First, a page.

Fixing Network Attached Storage with commodity hardware and BSD

Many years ago, I finally got sick of failing disks and the panic that follows them, so I decided to buy a NAS (Network Attached Storage). A fair amount of research suggested that ReadyNAS devices were cost-effective, flexible and reliable. So, I bought an NV+. Although its a little eccentric to configure (done via a web interface), it was straight-forward enough, and I could even install my own sofware on it, as it runs Linux. This was useful: I run Bacula to do my backups and I could install it directly on the NAS.

Of course, the whole point of using a NAS is that the disks are replicated, so I should never have to deal with a failed disk again - just swap in a new one and the data will be recovered from the other disk(s). What's more, the ReadyNAS will even allow you to expand your storage by adding bigger disks as time goes by. What could possibly go wrong?

About a week ago, after many years of reliable service, I found out: the power supply. One morning, my ReadyNAS was dead, never to live again. No problem, just replace the power supply, you say. No such luck: the version I use went out of production long ago and power supplies are about as available as hens' teeth. OK, so buy a new ReadyNAS? Haha - the joke is on me: NV+ v1 disks don't work in NV+ v2, and they don't even make the v2 any more, though it is still possible to find them around (unlike the v1).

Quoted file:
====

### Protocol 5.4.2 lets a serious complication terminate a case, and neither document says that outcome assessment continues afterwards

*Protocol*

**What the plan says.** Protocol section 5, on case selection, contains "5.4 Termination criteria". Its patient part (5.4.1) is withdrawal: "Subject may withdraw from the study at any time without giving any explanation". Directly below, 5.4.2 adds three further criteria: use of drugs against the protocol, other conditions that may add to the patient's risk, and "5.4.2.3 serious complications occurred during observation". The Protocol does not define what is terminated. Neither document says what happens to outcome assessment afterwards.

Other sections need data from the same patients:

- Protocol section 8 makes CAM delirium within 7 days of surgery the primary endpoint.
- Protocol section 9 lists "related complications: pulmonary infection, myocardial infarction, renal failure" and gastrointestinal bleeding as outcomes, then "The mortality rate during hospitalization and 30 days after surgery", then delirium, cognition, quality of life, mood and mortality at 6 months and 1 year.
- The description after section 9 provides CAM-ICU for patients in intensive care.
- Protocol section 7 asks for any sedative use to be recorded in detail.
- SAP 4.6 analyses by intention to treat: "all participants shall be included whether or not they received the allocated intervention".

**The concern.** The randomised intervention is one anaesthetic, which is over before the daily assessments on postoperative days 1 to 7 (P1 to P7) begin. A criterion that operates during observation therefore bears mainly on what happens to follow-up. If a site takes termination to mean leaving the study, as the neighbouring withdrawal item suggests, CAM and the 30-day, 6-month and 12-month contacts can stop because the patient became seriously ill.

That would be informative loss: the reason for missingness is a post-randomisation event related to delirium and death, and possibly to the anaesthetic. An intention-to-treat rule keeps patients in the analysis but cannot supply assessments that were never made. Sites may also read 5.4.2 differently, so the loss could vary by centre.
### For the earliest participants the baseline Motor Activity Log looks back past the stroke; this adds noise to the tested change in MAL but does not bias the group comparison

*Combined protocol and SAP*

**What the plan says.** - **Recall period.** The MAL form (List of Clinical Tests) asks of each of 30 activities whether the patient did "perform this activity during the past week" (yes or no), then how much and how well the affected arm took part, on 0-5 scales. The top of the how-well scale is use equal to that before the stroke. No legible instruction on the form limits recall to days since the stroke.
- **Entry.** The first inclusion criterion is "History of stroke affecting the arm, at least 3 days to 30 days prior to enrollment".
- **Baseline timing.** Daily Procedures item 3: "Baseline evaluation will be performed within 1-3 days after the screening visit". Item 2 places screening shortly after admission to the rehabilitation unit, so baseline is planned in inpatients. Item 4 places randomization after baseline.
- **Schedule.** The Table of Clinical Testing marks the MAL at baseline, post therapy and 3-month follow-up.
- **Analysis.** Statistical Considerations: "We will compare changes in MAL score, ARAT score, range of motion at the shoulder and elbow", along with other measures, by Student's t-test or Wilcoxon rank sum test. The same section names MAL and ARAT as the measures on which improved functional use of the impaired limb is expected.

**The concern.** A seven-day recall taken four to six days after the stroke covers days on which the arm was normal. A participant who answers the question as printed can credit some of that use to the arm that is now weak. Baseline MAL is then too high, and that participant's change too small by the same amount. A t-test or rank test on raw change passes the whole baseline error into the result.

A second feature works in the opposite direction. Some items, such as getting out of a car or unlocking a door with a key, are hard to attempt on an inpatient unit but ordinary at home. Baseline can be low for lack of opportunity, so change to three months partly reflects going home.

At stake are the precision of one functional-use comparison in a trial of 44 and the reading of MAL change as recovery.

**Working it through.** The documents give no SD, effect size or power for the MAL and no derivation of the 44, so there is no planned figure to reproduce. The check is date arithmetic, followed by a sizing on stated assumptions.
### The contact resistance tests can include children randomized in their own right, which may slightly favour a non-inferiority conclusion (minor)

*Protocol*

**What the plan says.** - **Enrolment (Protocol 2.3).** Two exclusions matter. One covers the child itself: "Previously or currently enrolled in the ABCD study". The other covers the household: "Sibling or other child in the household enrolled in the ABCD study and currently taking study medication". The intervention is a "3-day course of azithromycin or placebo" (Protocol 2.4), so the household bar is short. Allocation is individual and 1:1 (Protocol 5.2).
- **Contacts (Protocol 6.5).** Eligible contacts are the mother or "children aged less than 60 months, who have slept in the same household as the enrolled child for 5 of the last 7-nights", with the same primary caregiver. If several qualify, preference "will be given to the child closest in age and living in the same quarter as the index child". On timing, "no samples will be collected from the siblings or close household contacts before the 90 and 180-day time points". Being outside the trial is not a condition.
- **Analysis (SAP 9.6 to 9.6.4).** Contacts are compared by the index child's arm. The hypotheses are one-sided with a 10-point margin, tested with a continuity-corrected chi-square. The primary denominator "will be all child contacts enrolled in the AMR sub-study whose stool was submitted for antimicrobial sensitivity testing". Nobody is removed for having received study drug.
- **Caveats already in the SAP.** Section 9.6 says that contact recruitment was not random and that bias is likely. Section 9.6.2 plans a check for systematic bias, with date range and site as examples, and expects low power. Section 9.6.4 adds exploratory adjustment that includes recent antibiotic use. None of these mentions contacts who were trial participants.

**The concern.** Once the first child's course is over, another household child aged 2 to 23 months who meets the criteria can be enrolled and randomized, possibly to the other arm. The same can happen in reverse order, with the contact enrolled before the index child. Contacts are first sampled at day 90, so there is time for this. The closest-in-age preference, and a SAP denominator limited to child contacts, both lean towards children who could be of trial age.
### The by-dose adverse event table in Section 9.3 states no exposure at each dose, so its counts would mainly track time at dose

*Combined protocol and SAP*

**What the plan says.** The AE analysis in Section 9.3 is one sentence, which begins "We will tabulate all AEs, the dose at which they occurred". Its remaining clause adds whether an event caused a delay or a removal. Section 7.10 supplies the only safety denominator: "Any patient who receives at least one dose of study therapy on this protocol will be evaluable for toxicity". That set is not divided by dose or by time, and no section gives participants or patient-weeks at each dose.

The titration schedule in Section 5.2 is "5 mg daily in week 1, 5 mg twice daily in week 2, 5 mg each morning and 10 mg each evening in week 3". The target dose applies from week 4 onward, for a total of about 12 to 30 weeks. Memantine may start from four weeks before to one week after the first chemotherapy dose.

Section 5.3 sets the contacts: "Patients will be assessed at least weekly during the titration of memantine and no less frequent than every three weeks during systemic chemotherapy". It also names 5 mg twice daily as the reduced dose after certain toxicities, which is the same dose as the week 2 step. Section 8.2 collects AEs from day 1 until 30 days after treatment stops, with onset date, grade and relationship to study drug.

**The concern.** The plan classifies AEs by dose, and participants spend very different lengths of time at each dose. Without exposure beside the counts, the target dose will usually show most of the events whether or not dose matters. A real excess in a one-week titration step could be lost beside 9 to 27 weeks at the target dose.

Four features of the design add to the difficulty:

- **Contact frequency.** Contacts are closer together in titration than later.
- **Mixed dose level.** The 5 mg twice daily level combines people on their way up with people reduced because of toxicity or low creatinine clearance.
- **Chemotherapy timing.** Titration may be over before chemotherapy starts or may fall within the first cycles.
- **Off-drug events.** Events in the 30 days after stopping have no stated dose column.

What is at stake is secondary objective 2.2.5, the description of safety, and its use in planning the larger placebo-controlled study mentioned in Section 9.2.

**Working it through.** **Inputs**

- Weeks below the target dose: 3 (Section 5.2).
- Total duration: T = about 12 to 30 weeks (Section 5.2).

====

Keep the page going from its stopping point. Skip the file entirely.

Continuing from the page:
So, what's the one true answer? Luckily there is one: commodity hardware. I set up a new system using an HP Microserver, FreeBSD and ZFS. Cheaper, does everything a ReadyNAS can do, and now even power supplies can't catch me out - if it ever dies, I just buy a new box and plug the disks in. It doesn't have to be HP, so long as it has a 64 bit Intel compatible CPU and SATA disks, it'll work just fine. In my defence, this wasn't possible when I bought the ReadyNAS, and it does require some sysadmin skillz, but this time I have a truly bulletproof solution. And thanks to Bacula, the contents of my dead ReadyNAS are easily recovered.

Netgear ReadyNAS NV+ [Amazon UK]

HP ProLiant MicroServer [Amazon UK]

Netgear ReadyNAS NV+ [Amazon US]

HP ProLiant MicroServer [Amazon US]


ZFS on FreeBSD



  1. I’ve been using unRaid for a couple years now, it’s not the fastest I/O, but it gets the job done and I’ve been quite happy with it.  Linux skills really aren’t needed, though I’m running beta and have a number of plugins going so they have been helpful.  Best part?  Commodity hardware and I don’t have to have matching disks.  So when those 8TB disks roll on in I can just slot them in and go.

  2. In case anybody has a specific interest, this is the lspci: